When I visit a page, I get annoyed when I try to interact with elements while the website is still loading. Often stuff is moving around, fonts aren’t quite loaded, and it feels broken.
I know nowadays we’re obsessed in this industry with gaining every millisecond in page performance. But in a couple of projects that I recently overhauled, I added a subtle and clean loading mechanism that I think makes the experience nicer, even if it does ultimately slightly delay the time that the user is able to start interacting with my page.
This week I did some research to try to build a hamburger menu that opens a slide-out navigation panel, a common design pattern nowadays. But I wanted to ensure the whole thing was keyboard-friendly and as accessible as possible.
I’m not 100% sure what I’ve come up with is the most accessible solution, but I did consult a number of decent sources on building accessible navigation menus like these. I also did some rudimentary testing using the free NVDA screen reader, to ensure there are no major problems.
I’ve been coding websites for a long time but even I was a little puzzled when I came across a Hacker News comment where the commenter described their own makeshift CMS that involves using your own file system. The most interesting part to me was when the person said they add CSS to pages on their personal projects by means of HTTP headers.
I had heard of this technique before and the person does say in the comment that this doesn’t work in every browser. But I decided to do some research to figure out how one might do this and why this would be easier than just dropping in one or more <link> elements in the HTML.
There’s an interesting DOM feature that I just came across that’s a method of the document object that allows you to remove elements from an <iframe> that’s embedded on a page and drop them into the current page (or vice versa).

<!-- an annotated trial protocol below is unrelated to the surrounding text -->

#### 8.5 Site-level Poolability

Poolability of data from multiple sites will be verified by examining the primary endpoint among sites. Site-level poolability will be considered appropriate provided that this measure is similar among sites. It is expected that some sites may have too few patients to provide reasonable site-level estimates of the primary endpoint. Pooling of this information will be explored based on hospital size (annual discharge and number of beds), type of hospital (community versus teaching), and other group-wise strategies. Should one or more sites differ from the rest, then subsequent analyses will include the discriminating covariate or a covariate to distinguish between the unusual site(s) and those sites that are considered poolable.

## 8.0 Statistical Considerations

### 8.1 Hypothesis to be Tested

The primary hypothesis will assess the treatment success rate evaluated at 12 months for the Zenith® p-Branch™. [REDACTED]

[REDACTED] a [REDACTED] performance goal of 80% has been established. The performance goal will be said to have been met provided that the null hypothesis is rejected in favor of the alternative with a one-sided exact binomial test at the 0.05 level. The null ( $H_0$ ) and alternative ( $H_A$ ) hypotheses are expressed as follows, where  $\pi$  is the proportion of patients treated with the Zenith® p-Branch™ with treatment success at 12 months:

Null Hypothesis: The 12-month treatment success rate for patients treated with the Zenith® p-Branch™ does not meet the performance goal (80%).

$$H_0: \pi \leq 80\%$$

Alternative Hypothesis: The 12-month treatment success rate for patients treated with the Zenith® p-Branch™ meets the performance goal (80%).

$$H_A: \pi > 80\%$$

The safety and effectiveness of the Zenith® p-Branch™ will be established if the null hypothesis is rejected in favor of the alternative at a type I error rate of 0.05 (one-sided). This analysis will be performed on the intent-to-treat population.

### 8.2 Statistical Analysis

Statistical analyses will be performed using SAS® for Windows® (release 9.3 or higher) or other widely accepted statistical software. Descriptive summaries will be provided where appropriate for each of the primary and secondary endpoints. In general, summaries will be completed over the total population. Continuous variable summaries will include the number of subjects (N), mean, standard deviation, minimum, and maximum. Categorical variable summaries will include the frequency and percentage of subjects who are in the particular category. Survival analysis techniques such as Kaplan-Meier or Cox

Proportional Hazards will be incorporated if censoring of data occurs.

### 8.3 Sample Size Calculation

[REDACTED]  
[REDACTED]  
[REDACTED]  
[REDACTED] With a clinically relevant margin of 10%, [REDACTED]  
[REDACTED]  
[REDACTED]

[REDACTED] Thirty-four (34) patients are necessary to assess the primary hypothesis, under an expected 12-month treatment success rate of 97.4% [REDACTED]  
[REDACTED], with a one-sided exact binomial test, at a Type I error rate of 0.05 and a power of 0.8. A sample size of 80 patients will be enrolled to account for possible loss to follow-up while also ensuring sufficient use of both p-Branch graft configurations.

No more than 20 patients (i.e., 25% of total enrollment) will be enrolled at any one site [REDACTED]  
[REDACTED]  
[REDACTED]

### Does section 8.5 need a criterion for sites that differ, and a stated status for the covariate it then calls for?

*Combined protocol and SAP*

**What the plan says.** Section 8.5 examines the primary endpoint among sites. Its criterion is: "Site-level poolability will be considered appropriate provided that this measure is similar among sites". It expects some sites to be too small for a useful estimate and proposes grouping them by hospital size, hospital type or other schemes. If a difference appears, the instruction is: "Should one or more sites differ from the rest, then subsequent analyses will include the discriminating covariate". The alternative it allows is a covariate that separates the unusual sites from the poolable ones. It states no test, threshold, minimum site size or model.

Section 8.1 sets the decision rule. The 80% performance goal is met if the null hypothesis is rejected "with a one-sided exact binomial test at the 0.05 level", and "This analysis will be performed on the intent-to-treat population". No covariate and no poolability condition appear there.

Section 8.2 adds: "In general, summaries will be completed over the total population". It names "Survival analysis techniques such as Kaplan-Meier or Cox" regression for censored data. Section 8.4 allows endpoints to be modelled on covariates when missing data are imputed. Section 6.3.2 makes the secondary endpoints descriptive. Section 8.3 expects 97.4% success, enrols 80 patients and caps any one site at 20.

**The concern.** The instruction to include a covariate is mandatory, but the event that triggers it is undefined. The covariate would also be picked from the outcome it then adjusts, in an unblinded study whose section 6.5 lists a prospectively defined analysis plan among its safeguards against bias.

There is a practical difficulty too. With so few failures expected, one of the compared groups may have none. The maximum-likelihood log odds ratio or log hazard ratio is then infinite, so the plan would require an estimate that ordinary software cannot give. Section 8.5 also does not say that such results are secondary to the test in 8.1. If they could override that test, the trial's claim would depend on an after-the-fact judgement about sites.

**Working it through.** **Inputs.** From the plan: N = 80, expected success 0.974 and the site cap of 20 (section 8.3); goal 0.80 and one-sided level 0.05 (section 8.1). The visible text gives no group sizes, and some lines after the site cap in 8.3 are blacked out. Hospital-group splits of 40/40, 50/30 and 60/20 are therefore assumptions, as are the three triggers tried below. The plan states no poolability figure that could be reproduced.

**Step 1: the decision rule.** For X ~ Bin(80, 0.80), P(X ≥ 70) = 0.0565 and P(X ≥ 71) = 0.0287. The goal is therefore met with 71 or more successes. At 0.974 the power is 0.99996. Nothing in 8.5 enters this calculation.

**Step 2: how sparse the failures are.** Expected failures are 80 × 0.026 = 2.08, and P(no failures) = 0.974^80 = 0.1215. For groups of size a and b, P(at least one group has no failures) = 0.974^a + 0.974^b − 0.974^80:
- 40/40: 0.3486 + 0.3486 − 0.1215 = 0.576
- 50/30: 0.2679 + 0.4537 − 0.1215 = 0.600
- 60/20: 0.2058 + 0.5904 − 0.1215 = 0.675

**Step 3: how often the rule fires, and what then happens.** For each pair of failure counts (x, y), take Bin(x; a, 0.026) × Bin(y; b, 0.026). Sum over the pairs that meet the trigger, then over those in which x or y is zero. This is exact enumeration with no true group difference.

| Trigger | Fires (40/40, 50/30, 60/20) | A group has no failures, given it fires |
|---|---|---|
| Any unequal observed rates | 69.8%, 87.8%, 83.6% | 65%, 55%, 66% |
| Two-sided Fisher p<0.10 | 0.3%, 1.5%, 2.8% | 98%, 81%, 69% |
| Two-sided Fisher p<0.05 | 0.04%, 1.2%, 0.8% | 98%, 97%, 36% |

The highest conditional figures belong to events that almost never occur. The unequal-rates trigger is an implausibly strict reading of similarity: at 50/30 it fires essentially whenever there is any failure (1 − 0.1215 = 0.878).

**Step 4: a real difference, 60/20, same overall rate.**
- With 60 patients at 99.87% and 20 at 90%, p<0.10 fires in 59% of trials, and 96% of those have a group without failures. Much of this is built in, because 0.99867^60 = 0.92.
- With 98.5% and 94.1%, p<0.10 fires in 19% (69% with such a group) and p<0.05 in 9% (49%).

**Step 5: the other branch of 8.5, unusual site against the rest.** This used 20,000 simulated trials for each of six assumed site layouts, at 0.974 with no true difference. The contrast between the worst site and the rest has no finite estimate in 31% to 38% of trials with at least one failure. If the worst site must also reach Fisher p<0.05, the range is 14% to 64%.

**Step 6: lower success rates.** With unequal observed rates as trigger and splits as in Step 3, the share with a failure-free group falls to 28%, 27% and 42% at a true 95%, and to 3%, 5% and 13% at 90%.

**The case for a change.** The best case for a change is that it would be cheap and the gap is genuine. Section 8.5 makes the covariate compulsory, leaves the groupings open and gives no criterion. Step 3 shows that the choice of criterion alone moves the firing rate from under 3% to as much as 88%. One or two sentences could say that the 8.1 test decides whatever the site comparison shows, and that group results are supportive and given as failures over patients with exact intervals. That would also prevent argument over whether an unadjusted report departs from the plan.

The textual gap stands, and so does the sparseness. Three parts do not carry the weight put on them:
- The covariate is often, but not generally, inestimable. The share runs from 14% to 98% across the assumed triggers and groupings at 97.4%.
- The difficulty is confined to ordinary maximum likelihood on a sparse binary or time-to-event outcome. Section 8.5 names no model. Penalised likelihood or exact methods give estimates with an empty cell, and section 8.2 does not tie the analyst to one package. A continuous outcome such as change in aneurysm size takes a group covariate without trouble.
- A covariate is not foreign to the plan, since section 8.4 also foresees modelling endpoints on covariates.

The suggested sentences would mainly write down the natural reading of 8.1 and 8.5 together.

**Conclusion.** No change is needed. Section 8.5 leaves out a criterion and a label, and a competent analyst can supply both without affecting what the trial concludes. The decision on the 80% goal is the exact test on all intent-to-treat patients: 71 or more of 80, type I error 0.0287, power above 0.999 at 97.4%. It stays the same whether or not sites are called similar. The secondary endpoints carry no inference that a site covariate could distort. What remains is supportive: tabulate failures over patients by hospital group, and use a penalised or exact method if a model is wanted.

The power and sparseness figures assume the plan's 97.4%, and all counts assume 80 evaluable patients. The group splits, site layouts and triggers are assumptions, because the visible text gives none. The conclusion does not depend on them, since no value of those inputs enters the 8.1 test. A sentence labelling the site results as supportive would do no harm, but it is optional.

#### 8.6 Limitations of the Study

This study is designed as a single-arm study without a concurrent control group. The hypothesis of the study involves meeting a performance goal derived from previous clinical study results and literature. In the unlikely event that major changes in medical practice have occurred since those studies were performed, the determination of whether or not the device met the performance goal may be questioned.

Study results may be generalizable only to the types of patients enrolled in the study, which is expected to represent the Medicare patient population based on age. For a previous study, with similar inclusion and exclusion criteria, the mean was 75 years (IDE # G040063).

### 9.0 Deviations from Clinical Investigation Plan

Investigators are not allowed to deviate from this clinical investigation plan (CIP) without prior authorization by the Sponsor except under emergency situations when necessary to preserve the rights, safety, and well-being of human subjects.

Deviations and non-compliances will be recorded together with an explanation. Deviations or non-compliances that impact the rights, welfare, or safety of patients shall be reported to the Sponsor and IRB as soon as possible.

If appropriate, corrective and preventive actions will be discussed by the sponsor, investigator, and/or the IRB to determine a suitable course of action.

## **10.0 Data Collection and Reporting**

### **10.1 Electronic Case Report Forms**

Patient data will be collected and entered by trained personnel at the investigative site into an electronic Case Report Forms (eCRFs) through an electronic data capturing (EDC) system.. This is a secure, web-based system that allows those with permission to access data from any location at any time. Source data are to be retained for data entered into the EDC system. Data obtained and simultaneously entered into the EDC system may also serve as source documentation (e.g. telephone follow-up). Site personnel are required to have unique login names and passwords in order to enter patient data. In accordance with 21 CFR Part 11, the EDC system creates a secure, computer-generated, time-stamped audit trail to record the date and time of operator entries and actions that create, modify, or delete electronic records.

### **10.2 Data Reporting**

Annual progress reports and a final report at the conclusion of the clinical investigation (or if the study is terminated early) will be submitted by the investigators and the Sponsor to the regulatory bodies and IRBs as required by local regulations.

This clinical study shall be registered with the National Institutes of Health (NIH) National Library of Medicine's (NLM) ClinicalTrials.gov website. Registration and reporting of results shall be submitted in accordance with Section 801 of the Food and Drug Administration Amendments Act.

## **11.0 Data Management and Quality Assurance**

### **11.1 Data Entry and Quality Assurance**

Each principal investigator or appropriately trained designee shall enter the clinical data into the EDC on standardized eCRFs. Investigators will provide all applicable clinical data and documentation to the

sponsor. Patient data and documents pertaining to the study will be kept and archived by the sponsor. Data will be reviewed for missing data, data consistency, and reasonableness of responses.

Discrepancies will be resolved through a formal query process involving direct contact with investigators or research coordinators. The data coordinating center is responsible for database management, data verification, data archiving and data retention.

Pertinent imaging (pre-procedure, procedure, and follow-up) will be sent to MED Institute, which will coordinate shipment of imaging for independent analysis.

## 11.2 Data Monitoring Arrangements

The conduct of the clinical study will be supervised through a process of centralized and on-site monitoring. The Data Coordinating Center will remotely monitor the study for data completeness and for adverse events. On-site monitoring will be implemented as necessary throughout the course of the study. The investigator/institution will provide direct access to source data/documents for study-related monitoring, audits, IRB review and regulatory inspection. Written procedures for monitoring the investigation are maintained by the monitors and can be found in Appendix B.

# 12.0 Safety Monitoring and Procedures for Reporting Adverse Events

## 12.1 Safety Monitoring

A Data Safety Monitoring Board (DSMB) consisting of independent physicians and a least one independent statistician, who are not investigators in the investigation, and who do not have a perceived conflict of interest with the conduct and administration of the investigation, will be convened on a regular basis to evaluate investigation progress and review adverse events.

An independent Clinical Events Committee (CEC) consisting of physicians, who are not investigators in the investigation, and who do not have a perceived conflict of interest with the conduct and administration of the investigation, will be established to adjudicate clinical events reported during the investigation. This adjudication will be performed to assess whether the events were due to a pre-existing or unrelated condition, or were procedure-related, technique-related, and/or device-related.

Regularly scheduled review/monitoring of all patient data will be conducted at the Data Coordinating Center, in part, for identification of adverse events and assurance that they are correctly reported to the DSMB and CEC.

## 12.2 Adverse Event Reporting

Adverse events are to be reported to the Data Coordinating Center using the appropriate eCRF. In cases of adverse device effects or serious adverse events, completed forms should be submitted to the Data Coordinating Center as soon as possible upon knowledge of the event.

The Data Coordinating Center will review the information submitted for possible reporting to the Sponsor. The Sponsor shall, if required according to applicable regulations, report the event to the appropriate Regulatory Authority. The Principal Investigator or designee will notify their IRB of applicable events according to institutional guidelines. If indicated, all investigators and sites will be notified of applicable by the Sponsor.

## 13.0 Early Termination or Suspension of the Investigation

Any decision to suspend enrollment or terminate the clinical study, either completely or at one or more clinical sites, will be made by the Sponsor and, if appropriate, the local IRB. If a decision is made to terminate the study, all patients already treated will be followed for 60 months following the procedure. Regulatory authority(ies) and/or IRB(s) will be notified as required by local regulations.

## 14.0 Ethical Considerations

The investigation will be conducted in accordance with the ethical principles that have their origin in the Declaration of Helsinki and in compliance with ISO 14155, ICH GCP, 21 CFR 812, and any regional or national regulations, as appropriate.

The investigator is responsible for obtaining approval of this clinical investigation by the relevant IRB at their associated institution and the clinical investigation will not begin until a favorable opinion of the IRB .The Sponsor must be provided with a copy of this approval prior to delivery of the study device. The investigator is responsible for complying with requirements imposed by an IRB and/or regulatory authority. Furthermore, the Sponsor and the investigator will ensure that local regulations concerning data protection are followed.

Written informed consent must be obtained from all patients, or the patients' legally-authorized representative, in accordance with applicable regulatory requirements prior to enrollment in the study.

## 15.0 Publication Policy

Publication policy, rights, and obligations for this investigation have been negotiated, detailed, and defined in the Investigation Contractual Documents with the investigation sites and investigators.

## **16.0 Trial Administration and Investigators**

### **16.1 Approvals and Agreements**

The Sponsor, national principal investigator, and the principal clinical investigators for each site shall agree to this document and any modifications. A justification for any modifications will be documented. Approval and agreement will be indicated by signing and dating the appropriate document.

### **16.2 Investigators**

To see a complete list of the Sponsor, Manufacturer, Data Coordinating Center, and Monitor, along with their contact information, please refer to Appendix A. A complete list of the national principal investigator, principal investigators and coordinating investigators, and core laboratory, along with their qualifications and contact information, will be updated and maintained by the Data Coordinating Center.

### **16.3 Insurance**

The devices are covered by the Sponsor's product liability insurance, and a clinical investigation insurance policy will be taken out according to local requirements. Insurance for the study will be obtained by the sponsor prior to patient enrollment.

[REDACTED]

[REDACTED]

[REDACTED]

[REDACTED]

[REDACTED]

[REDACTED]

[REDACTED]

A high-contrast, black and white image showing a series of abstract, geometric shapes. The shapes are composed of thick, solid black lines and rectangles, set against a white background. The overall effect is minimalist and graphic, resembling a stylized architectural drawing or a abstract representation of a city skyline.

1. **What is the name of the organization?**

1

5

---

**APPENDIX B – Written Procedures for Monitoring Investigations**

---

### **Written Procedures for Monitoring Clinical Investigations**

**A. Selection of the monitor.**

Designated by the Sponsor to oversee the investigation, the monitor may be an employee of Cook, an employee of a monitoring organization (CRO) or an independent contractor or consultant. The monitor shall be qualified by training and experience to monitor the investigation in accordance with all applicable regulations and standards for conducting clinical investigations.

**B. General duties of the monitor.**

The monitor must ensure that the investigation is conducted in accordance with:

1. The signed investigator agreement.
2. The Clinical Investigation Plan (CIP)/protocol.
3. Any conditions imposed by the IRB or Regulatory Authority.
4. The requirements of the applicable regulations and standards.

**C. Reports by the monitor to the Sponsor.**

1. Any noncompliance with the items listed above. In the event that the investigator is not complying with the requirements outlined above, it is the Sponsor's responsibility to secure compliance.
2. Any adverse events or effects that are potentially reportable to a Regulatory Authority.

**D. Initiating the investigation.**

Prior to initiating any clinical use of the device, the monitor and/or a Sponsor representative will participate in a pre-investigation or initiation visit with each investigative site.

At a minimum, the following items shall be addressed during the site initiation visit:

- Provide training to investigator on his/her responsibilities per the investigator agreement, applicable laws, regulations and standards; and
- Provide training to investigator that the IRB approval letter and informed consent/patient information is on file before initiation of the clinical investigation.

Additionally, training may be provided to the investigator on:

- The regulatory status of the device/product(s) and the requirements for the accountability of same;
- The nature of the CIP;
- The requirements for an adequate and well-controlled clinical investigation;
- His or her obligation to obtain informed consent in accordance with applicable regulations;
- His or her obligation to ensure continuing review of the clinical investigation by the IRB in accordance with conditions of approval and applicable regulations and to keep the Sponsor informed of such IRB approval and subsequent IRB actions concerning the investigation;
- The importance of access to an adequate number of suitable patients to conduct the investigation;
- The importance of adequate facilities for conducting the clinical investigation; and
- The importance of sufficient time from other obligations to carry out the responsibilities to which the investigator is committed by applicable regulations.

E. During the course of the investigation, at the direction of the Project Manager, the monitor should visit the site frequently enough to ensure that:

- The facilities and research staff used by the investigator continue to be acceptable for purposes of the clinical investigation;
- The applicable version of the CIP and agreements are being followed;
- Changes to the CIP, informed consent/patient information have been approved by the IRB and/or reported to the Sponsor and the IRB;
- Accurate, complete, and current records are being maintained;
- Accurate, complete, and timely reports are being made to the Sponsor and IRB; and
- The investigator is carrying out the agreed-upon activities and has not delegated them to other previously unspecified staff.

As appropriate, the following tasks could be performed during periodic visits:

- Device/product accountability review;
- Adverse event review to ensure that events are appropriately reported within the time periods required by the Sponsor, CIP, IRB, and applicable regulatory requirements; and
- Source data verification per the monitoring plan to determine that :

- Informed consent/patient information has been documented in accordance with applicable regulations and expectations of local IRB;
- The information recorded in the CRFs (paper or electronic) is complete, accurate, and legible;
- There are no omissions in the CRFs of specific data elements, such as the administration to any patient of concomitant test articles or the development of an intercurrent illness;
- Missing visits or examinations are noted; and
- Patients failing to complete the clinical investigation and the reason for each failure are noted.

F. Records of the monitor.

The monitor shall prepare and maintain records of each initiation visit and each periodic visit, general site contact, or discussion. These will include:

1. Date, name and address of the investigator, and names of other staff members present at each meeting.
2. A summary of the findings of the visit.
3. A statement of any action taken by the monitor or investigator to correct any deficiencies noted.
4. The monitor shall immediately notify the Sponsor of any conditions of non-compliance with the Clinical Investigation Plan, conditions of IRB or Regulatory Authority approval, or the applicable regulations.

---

In other words, you adopt the elements from the child frame into the parent. The code for document.adoptNode() looks like this:
In response, a couple of other developers released a Google doc that explains why you should not be too quick to drop jQuery without careful consideration of all the problems it overcomes.
In this post, based on some instructions in that Google doc, I’ll describe how you can examine the DOM bugs and incompatibilities that jQuery attempts to address.
But even if you already have a basic understanding of what JSON is and have used it in some of your projects, there might be a few things you weren’t aware of. So in this JSON tutorial and guide, I’m attempting to provide a fairly comprehensive discussion of JSON, its history, and its usefulness. I’ll close with a list of some practical JSON tools that might come in handy in future projects.
Unless you’ve been living under a rock for the past five years or you’re an absolute beginner to front-end coding, then you’ve probably heard of npm, and npm for beginners is a subject you’re looking into.
Maybe you’ve clicked through to the GitHub repo of a tool of some kind, and you noticed the installation instructions had a couple of different possibilities, including something like this:
A couple of years ago I wrote an article for a company called Thinkful on CSS positioning, which also included a screencast that I hosted on my ImpressiveWebs YouTube channel. The video was “unlisted” but I’ve now made it public, and since some time has passed I thought I would post the video here.
It’s pretty basic stuff for most experienced CSS developers, but if anyone wants a quick primer on CSS positioning, this should be a good guide. The video is embedded below and I’ve summarized the content here in this post.